My Biases

Doug asks that bloggers be up front about our biases:
I'’ve just decided I won't read anybody who doesn'’t tell me where s/he is coming from. Why should I pay any attention to a person who does not have experience or may have some sort of hidden agenda that colors her/his writings? (If the agenda is stated, no problem. See My Biases and John Pederson's biases. Will Richardson has his "“Disclaimer"”.) Damn fine and shining examples of good behavior, we are.
For the record, then, here are my biases. Make of them what you will.

About education:
  1. We owe it to our country and our future to provide every child with the best possible education.
  2. No Child Left Behind is not, in and of itself, evil. The implementation and reliance on testing is horribly misguided and doing nothing to further the education of our students.
  3. Libraries are not optional in a school environment and all students should be information fluent before they leave school.
  4. The fact that students graduate high school without being properly prepared for the world after (be it college or work) is criminal.
  5. Constructivist education should not replace teaching the basics. Without building blocks, there is no further learning. Allowing students to "follow their bliss" should only occur after 9th grade.
  6. A college education - or beyond - is not as important as we think it is. There is honor in doing work that does not require codified higher education.
  7. If you have a PhD in English or Musicology, you are not a doctor.

About technology:
  1. Buying a cool tool is not implementation, it's acquisition.
  2. Technology only works if you know why you have it and how you plan to use it. Sometimes, the older form works better - not every bell and whistle is needed.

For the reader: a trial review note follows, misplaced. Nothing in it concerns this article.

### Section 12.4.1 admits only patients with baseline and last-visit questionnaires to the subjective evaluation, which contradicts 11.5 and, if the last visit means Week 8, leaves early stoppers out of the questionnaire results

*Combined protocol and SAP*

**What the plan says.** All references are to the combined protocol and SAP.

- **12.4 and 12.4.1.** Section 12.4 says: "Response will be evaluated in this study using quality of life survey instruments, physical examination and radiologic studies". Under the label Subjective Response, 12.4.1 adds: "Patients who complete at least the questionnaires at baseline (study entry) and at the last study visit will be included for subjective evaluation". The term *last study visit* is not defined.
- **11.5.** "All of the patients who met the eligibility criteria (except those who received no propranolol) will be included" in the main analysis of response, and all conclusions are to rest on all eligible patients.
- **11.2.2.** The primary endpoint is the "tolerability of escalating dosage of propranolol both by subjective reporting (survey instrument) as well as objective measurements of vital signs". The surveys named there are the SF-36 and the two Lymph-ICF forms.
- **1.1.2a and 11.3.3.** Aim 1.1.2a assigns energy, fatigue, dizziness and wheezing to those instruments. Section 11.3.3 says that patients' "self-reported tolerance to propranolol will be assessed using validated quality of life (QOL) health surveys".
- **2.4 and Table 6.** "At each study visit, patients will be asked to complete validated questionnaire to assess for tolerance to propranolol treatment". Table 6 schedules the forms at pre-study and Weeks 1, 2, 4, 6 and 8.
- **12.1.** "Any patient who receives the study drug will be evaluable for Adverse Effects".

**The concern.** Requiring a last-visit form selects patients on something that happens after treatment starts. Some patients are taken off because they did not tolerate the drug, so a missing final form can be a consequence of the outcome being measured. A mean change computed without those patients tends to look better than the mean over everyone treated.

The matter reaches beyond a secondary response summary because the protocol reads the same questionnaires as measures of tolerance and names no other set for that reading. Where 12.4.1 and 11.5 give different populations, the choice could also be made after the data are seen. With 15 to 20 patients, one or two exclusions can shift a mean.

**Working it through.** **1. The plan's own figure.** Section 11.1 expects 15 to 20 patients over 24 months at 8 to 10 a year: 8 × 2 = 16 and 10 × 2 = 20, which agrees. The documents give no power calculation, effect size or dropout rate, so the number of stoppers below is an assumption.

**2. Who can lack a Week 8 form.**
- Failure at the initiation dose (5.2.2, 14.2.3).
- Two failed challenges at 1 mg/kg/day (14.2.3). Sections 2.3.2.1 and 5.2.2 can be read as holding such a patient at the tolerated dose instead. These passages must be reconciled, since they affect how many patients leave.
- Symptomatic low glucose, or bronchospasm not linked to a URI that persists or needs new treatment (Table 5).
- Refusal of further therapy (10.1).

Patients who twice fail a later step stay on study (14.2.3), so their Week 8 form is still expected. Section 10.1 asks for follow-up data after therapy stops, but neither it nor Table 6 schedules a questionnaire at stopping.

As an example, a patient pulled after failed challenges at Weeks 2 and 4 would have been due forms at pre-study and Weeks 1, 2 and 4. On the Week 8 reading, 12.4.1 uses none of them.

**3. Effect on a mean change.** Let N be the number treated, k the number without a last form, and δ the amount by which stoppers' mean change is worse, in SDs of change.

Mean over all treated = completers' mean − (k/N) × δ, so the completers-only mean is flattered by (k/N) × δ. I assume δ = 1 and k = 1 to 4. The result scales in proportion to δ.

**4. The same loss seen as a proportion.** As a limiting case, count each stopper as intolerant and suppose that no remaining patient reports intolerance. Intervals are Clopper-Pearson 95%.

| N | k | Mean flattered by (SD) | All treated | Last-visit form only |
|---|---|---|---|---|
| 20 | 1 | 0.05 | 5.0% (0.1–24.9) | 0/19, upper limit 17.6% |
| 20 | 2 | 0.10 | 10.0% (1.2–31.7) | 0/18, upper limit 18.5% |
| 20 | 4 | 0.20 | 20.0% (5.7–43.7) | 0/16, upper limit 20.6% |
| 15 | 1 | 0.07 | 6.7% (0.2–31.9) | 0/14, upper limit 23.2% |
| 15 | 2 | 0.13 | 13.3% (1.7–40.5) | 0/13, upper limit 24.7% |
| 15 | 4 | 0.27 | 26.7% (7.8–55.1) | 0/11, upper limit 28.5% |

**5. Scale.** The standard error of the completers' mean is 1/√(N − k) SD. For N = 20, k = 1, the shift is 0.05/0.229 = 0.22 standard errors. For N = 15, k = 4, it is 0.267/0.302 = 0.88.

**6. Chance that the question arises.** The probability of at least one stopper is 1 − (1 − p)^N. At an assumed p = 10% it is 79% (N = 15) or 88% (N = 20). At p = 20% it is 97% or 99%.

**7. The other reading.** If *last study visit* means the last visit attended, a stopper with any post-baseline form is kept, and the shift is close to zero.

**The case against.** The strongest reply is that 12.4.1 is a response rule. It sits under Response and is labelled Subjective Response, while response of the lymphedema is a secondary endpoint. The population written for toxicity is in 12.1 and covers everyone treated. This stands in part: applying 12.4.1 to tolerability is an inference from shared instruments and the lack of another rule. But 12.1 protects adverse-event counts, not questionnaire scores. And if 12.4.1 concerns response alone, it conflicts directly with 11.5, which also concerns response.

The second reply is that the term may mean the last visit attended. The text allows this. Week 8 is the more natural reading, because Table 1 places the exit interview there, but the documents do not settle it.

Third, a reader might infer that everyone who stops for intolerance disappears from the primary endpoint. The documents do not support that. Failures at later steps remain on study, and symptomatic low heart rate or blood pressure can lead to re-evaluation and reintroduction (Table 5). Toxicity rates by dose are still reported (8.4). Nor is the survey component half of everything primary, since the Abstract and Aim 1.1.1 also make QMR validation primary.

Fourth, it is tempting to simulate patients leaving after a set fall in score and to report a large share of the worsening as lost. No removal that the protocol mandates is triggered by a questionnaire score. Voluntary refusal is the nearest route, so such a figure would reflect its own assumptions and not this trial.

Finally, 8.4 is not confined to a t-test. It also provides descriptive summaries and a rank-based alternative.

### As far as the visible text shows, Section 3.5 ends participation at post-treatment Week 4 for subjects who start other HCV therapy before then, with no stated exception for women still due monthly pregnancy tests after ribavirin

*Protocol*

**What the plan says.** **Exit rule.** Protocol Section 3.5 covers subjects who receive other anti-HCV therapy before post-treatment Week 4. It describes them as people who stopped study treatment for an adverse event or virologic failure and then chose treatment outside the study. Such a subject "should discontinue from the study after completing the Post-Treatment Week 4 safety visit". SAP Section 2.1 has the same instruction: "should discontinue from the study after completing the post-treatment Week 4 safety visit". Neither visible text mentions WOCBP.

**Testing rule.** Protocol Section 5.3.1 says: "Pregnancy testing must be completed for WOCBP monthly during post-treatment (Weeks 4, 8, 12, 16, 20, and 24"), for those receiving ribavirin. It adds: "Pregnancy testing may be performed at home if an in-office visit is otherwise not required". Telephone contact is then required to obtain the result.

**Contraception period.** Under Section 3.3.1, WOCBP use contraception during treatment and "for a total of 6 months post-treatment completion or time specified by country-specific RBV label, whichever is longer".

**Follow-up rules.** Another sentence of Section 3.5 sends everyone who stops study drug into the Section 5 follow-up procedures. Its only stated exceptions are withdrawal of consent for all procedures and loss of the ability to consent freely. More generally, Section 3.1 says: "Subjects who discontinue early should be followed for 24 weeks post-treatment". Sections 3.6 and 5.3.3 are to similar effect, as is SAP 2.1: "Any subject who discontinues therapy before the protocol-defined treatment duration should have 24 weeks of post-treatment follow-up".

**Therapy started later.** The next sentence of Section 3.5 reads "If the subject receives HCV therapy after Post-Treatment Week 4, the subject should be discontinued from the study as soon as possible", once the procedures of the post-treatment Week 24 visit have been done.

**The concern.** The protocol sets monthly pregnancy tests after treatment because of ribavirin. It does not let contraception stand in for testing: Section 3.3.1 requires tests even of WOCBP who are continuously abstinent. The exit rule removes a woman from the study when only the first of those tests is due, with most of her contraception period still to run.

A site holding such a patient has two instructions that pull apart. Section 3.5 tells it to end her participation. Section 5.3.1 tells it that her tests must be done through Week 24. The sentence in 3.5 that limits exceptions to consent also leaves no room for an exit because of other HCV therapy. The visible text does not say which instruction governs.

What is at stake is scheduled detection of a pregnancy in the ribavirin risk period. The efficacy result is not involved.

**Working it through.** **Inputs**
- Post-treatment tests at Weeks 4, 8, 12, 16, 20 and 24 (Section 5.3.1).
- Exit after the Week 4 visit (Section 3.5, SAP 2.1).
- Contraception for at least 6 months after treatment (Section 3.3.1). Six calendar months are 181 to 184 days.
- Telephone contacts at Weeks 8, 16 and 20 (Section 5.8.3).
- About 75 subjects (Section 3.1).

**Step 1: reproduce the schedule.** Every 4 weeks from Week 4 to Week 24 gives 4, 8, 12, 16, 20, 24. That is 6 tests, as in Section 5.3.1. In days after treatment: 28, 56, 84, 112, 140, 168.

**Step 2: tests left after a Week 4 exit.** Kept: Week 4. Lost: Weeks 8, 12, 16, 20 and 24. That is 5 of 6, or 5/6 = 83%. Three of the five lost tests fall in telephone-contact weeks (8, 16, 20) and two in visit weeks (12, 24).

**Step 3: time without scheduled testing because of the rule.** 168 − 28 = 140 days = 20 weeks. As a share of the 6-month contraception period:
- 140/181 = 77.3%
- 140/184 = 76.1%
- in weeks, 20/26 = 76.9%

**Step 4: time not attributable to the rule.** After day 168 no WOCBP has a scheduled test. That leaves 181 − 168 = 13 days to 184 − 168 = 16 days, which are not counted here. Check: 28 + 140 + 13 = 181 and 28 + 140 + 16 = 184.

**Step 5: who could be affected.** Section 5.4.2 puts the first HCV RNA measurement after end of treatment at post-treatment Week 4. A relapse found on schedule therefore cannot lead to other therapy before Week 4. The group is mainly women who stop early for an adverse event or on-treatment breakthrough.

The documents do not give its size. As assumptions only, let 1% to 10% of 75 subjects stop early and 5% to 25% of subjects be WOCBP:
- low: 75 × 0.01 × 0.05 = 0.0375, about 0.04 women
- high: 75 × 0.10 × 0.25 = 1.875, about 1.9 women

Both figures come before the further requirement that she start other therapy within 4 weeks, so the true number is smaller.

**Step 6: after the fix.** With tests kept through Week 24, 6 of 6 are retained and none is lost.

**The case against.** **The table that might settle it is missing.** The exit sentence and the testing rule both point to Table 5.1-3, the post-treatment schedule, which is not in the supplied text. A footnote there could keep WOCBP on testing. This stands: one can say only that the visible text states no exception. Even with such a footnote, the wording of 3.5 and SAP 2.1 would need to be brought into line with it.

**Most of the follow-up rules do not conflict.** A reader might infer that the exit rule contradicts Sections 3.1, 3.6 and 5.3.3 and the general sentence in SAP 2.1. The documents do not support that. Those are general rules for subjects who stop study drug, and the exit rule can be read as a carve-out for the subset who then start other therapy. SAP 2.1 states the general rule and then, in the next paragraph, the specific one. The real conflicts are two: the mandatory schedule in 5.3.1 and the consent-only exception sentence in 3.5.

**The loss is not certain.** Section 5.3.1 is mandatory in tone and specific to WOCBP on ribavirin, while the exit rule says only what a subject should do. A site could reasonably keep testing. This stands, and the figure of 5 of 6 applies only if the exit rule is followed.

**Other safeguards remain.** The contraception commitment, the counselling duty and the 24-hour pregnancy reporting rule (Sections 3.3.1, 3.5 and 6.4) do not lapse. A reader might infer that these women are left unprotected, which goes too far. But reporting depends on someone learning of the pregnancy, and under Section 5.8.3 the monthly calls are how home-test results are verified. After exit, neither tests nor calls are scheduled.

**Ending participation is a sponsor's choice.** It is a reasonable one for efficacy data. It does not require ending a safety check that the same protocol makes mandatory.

3. People need to be comfortable with a new "solution" for it to work. Forcing change leads to bad change and angry constituents.
  4. There is value to being unplugged and quiet.

About politics, religion and culture:
  1. Privacy is disappearing - this is not a good thing.
  2. Holding to your own religious beliefs is not a bad thing; forcing others to believe the same is. Until death, no one can positively know which is the True Faith. For all we know, we're all wrong.
  3. #2 does not mean that we should not all do our best to be kind, ethical and honorable in our dealings with the world.
  4. Evil does exist. Hitler and Stalin may have been the most recent examples of evil leadership; comparing current politicians to either dilutes the meaning of the word and anesthetizes us to the true thing.
  5. We should all boycott and protest any politician that engages in negative campaigning.
  6. I am not convinced that voting for someone simply because they're not the other party is enough: I want to know what my representative's biases are and where they stand on the issues. Democrats, take note.
  7. Not everyone needs to be famous for 15 minutes.
  8. Our culture celebrate "heroes" mainly those that are merely inspirations. This includes Lance Armstrong, Hillary Clinton, Princess Diana and Oprah.
  9. Celebrating youth is not a good thing. Grow old gracefully. I intend to.

That's enough for now. I expect these will change over the days... months... years. And I'll let you know when they do.


Anonymous said...

I will admit to one bias: I deplore instances of the genetic fallacy, wherever I find them. And Doug's request, IMO, dances near the edge. Ideas should be judged on their own merits, not on whether the holders thereof have agendas, hidden or otherwise. I don't need to know all your basic beliefs before I'm willing to hear what you have to say on this or that issue-- and, quite frankly, few people are such systematic thinkers that a list of their basics is an infallible predicter of what they'll say on every topic.

Plus, would you really characterize the list you gave as a set of biases? Some of them are biases, but others are surely critical opinions, carefully come by.

Aravis said...

I agree with cam. That being said, I also agree with most of your listed opinions. Regarding negative ads, the ones that bug me the most are the ones that attack their opponent for negative ads, all the while tearing down the opponent. This makes my eyes roll every time.

Anonymous said...

As Dave Barry would say, 'Dancing on the Edge of a Genetic Fallacy" would make a great name for a rock band.

Enjoyed your list very much. Something cathartic about thinking about one's biases and just getting them out in the open air where they stand open mouthed and blinking.

All the best,


Brian H said...

Most recent examples? You discount Pol Pot, Mao, Kim (pere et fils), Saddam, Milosevic, etc., etc.? How very forgiving and liberal of you!